In a recent confrontation, U.S. Navy destroyer and F/A-18 Super Hornets successfully thwarted an assault by Iran-backed rebels, intercepting a total of 12 suicide drones, three anti-ship ballistic missiles, and two land attack cruise missiles on Tuesday, December 26.
The engagement, initiated at 6:30 am, lasted for a duration of 10 hours, according to a statement from U.S. Central Command.
‘U.S. assets, to include the USS LABOON (DDG 58) and F/A-18 Super Hornets from the Eisenhower Carrier Strike Group, shot down twelve one-way attack drones, three anti-ship ballistic missiles, and two land attack cruise missiles in the Southern Red Sea that were fired by the Houthis over a 10 hour period which began at approximately 6:30 a.m. (Sanaa time) on December 26,’ Centcom said on X.
‘There was no damage to ships in the area or reported injuries.’
The attack came the day after President Joe Biden authorized retaliatory strikes against Iranian-backed militias in Iraq, following strikes on a U.S. airbase in Erbil which left three U.S. troops injured – one of them critically.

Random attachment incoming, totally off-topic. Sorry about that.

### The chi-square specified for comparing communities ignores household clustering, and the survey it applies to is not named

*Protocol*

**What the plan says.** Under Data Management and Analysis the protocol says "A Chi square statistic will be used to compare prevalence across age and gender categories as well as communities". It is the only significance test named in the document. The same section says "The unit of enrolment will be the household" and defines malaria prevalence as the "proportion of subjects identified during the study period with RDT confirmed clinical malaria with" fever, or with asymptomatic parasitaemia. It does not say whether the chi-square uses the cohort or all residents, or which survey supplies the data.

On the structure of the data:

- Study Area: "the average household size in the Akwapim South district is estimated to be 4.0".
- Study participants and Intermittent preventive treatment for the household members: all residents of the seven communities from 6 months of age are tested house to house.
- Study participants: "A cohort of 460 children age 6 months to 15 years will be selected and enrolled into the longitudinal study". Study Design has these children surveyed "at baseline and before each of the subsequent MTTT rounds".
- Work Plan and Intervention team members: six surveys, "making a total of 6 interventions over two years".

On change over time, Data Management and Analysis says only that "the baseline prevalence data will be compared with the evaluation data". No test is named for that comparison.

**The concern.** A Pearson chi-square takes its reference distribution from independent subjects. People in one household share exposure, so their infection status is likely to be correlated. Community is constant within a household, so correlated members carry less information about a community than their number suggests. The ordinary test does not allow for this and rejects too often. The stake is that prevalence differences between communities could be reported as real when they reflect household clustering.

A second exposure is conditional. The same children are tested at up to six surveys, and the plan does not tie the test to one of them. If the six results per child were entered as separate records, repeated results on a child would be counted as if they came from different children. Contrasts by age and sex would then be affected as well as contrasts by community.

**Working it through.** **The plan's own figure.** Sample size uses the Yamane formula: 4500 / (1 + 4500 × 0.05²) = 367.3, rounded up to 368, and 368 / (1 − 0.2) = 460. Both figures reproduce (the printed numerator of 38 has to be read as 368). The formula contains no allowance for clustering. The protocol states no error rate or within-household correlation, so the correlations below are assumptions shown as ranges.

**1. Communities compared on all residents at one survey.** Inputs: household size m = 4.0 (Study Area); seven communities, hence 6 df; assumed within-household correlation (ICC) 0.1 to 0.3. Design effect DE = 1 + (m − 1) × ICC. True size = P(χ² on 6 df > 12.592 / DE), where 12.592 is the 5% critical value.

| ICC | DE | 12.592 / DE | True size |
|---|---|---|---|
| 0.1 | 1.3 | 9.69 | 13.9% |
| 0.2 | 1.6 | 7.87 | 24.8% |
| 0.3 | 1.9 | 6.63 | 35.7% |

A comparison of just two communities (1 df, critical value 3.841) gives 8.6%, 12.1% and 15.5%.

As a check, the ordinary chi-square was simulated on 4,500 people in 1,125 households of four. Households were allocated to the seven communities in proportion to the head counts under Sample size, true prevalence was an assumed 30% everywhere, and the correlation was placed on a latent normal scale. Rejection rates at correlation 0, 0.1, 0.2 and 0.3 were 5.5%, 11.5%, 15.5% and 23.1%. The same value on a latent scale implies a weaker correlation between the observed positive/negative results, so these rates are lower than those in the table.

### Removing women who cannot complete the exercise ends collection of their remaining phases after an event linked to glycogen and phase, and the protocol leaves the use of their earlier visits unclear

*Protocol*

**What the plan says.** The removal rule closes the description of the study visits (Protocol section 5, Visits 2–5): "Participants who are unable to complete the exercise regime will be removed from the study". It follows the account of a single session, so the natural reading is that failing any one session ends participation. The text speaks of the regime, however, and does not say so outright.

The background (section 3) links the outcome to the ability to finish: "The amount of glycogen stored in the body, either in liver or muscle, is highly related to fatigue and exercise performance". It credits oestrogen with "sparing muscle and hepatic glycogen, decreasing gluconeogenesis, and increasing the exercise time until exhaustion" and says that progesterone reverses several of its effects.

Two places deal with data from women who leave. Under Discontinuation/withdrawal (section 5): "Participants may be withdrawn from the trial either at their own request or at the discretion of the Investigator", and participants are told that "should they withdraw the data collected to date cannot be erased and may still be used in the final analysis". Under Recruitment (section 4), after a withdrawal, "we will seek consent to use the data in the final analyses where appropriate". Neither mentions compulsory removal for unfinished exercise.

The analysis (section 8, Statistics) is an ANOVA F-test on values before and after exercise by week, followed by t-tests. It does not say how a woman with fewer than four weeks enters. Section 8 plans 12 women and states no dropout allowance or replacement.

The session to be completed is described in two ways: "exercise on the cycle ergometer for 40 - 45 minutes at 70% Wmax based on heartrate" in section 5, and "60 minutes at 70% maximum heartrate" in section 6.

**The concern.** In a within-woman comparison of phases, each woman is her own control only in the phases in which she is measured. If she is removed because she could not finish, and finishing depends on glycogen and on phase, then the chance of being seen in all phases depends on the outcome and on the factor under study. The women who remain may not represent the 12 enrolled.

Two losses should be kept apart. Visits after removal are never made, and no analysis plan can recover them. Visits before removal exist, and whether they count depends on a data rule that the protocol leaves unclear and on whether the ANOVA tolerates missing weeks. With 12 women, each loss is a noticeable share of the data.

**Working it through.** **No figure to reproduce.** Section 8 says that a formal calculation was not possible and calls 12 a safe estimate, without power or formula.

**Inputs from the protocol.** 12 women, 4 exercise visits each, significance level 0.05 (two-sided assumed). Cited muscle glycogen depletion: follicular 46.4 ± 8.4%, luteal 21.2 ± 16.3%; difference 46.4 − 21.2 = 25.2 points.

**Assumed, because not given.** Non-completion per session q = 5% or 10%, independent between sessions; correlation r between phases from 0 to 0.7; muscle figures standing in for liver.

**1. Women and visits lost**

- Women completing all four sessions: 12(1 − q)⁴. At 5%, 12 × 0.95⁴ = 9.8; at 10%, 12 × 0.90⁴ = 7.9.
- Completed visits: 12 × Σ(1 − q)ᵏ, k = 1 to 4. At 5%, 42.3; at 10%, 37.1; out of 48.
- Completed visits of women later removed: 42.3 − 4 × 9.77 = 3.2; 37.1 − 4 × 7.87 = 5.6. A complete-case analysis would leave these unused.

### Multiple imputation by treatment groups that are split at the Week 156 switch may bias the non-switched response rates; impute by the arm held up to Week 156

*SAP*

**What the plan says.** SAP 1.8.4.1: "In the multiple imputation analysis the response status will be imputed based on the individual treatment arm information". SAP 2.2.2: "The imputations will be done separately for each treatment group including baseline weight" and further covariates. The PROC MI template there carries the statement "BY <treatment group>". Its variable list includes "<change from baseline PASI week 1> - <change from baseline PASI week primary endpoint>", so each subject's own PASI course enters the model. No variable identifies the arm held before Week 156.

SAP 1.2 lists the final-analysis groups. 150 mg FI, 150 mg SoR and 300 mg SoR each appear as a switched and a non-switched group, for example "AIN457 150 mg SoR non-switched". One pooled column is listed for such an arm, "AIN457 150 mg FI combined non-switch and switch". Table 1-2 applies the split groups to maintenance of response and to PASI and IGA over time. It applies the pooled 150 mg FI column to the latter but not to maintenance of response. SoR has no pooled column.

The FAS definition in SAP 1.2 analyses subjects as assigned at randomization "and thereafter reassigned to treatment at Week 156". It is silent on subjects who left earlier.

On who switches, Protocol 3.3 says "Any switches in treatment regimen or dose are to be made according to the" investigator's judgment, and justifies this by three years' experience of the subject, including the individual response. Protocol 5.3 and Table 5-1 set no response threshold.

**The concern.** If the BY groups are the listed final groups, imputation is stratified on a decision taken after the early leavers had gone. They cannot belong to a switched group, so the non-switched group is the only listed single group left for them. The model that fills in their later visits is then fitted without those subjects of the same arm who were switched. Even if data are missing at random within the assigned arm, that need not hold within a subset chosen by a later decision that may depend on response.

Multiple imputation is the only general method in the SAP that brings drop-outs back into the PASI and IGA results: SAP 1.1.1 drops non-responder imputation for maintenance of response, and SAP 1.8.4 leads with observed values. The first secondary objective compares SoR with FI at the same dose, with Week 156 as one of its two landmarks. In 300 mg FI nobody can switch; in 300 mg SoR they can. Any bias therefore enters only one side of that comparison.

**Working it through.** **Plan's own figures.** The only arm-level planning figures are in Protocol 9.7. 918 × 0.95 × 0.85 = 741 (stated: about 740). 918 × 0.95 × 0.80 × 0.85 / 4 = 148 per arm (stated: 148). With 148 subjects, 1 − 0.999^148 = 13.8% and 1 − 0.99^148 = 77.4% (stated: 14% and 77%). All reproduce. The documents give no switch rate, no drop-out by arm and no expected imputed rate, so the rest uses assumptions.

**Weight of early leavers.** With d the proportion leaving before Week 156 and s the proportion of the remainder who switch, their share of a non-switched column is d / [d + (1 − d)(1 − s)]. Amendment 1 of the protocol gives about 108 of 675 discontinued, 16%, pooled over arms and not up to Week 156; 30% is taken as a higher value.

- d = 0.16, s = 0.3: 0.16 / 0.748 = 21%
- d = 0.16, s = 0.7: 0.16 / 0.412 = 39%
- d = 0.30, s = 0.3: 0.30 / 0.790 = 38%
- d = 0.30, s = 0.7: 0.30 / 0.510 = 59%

On Saturday, Laboon shot down four unmanned aerial vehicles in the Red Sea.
After shooting down the drones, the Laboon responded to distress calls after two commercial vessels came under attack, Navy Times reported.
The M/V Blaamanen, a Norwegian-flagged, owned, and operated chemical tanker reported a near miss of a Houthi one-way attack drone, while the M/V Saibaba, a Gabon-owned, Indian-flagged crude oil tanker was hit by a one-way attack drone, with no injuries reported.
A week before, on December 16, the Navy destroyer Carney took down 14 attack drones in the Red Sea.
CentCom said in a statement earlier this month that the U.S. has ‘every reason to believe that these attacks, while launched by the Houthis in Yemen, are fully enabled by Iran.’
Lloyd Austin, the U.S. Secretary of Defense, announced on December 18 the creation of a multinational task force to help protect civilian ships in the region.